Friday, July 23, 2010
In a poem that dealt , somewhat, with God and theology, I made reference to God's best ideas being "cloud bound"; a conservative on the board where I posted the verse took exception and proceeded to say all sorts of nasty things. This is a little bit of that exchange.
a glass of water
a pretense of rain
several men in a public bathroom stall
women named Jessee naming animals
toast, hot, buttered
no fuzzy dice
television with no sound
a handsome face moving its lips
no indirect route
a passenger seat
a broken window
the rock that broke the window.
Thursday, July 22, 2010
Sunday, July 18, 2010
There is a good amount of log rolling here, with more than a clutch of poets intent on not giving away the game on which careers and reputations are built on, but one does admire the adroit skill that gets applied to the least interesting of the least tangible poems. What is even more interesting is that a good amount of the essays exclaiming the value of these poets under nominal review don't actually explain how the poets are successful at their tasks; more often we get an examination as to the poet's intention, and then a long run in eloquence describing results that I , for one, rarely witness.
I ought not generalize too much poets remarking on the work of other poets, since there is a difference between actual criticism-- evaluation based on close inspection--and the sort of careerist suck-upping one finds on the back of new books. There is the idea that some wag had put forwarded about poets who put forth their own theories about they and their associates do; the theory is more interesting than the poetry it discusses. It is, often enough, more poetic.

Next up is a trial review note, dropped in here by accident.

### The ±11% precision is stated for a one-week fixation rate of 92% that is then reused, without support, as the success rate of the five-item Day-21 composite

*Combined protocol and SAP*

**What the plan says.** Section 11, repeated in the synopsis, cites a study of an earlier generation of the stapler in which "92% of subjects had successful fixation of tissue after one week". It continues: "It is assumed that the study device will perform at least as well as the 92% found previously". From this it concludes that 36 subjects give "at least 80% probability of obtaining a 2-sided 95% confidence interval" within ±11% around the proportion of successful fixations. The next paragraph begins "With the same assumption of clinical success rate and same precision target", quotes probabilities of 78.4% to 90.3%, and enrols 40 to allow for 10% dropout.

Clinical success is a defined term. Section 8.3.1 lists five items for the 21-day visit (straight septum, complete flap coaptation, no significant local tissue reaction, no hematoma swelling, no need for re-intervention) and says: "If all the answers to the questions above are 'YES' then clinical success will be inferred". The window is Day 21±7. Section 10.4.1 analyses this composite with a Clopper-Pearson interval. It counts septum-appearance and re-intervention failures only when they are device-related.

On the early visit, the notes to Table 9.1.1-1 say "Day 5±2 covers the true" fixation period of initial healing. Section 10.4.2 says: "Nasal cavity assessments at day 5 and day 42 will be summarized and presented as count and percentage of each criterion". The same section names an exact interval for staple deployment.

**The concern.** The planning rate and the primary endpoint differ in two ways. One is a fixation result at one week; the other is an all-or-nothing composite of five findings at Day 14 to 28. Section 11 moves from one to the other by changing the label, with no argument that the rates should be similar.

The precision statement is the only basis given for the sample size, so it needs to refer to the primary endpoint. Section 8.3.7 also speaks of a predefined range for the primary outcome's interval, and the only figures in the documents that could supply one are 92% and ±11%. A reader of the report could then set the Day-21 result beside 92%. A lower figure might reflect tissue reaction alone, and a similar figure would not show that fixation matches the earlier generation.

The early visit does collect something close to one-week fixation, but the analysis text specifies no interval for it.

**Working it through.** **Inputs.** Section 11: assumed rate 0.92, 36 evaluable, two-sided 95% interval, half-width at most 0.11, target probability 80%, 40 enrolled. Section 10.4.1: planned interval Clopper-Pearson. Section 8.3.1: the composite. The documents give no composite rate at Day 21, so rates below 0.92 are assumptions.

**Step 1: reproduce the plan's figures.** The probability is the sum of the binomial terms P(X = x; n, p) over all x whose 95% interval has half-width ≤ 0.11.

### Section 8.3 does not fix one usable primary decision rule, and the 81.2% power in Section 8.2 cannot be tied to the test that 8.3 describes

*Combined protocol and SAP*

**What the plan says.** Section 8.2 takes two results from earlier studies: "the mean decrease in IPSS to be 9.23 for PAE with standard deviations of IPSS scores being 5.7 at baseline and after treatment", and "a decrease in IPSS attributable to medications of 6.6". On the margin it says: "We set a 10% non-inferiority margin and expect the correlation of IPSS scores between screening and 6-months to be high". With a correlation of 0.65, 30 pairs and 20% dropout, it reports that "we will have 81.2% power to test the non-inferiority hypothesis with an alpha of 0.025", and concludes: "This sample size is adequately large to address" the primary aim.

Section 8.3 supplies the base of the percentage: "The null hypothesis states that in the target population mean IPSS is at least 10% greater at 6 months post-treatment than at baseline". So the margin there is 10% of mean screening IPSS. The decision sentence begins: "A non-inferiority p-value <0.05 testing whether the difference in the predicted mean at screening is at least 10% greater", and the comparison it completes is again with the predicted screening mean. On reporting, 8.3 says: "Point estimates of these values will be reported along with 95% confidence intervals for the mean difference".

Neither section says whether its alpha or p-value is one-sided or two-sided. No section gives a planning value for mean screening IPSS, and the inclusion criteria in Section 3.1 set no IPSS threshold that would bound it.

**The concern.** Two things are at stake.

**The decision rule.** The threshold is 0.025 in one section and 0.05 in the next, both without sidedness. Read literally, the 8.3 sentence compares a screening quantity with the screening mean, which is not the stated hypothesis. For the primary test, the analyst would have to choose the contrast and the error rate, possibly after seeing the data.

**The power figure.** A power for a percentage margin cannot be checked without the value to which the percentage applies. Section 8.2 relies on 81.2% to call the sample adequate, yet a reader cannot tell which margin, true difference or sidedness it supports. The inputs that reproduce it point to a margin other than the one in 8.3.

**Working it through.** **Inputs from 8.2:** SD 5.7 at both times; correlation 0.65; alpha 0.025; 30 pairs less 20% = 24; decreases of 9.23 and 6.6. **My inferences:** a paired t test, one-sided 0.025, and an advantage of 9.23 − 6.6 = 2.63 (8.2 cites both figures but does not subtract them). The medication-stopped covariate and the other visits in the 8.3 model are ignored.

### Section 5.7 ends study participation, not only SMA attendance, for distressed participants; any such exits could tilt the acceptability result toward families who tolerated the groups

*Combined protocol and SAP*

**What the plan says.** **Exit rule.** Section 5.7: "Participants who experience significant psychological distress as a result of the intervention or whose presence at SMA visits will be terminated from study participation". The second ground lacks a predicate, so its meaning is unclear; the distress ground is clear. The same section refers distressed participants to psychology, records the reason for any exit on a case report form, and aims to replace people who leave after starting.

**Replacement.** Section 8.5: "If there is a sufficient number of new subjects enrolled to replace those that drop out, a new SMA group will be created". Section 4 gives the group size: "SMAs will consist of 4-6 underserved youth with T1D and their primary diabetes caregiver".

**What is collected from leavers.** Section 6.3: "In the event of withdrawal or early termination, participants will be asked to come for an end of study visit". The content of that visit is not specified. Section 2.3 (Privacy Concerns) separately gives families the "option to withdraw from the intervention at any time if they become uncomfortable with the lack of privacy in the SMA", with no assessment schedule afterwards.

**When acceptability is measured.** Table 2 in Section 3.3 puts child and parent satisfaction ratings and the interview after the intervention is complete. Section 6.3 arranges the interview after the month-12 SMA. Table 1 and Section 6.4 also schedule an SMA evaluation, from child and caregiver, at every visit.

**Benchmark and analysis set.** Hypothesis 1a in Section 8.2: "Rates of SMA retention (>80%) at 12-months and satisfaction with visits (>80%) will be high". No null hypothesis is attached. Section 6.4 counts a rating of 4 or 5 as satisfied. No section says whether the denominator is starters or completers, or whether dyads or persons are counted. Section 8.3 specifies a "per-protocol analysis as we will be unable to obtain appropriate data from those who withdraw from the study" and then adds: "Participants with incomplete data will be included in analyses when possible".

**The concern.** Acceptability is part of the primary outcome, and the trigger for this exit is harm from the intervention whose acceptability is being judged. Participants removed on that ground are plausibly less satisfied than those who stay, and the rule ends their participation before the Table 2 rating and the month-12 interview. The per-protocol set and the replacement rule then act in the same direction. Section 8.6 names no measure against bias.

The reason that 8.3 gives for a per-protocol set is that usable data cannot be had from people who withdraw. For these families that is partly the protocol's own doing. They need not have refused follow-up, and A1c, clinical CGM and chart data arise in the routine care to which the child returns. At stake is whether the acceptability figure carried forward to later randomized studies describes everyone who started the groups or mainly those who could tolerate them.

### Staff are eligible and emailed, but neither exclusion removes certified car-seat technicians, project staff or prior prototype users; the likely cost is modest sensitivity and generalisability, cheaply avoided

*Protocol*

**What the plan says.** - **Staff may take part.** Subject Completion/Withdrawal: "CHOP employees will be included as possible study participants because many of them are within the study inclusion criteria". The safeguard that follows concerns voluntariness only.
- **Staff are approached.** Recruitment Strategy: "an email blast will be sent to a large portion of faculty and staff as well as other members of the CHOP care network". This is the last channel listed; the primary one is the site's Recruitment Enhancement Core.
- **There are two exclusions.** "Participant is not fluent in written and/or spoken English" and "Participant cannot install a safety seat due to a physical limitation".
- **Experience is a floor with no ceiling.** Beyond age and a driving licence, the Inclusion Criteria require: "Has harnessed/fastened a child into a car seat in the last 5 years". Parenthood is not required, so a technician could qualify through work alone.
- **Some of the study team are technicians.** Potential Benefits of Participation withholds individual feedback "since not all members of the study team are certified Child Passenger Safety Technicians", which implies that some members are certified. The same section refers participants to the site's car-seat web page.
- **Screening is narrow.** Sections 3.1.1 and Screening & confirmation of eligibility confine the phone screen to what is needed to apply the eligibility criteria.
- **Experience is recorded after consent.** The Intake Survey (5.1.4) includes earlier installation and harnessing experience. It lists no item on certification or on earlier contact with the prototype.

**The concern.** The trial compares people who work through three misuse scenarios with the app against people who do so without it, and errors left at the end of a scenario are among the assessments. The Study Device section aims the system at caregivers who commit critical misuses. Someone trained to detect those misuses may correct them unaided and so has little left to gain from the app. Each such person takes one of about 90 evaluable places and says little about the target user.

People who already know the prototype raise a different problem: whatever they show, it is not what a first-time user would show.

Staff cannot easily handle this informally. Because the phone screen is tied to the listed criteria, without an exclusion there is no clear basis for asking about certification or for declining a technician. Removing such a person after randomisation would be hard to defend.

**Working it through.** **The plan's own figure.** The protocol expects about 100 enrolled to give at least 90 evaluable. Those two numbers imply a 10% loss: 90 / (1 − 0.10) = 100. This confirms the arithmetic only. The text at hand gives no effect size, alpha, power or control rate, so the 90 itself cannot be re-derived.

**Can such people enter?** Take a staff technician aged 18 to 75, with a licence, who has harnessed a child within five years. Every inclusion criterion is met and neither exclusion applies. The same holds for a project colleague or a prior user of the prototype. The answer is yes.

Friday, July 16, 2010
Impatience , though, implies something like film maker jump cuts, the jagged, abrupt , yammerng intrusion of one thought upon another, the overlay of images and opinions, the irrational mixing of personal history and visual detail from the present moment: the effect should be one similar to walking into a room where radio, CD players, televisions, internet and cell phones are all blaring at once, at full volume, with the same shrill , monotonous insistence. Shapiro's poem sags under the weight of a conventional narrative construction, weighed down with a string of specifics that kill the sensation:
Not gone, not here, a fern trace in the stone
of living tissue it can quicken from;
or the dried–up channel and the absent current;
or maybe it's like a subway passenger
on a platform in a dim lit station late
at night between trains, after the trains have stopped—
ahead only the faintest rumbling of
the last one disappearing, and behind
the dark you're looking down for any hint
of light—where is it? why won't it come? You
wandering now along the yellow line,
restless, not knowing who you are, or where,
until you see it; there it is, at last
approaching, and you hurry to the spot
you don't know how you know is marked
for you, and you alone, as the door slides open
into your being once again my father,
my sister or brother, as if nothing's changed,
as if to be known were the destination.
Where are we going? What are we doing here?
You don't ask, you don't notice the blur of stations
we're racing past, the others out there watching
in the dim light, baffled,
who for a moment thought the train was theirs.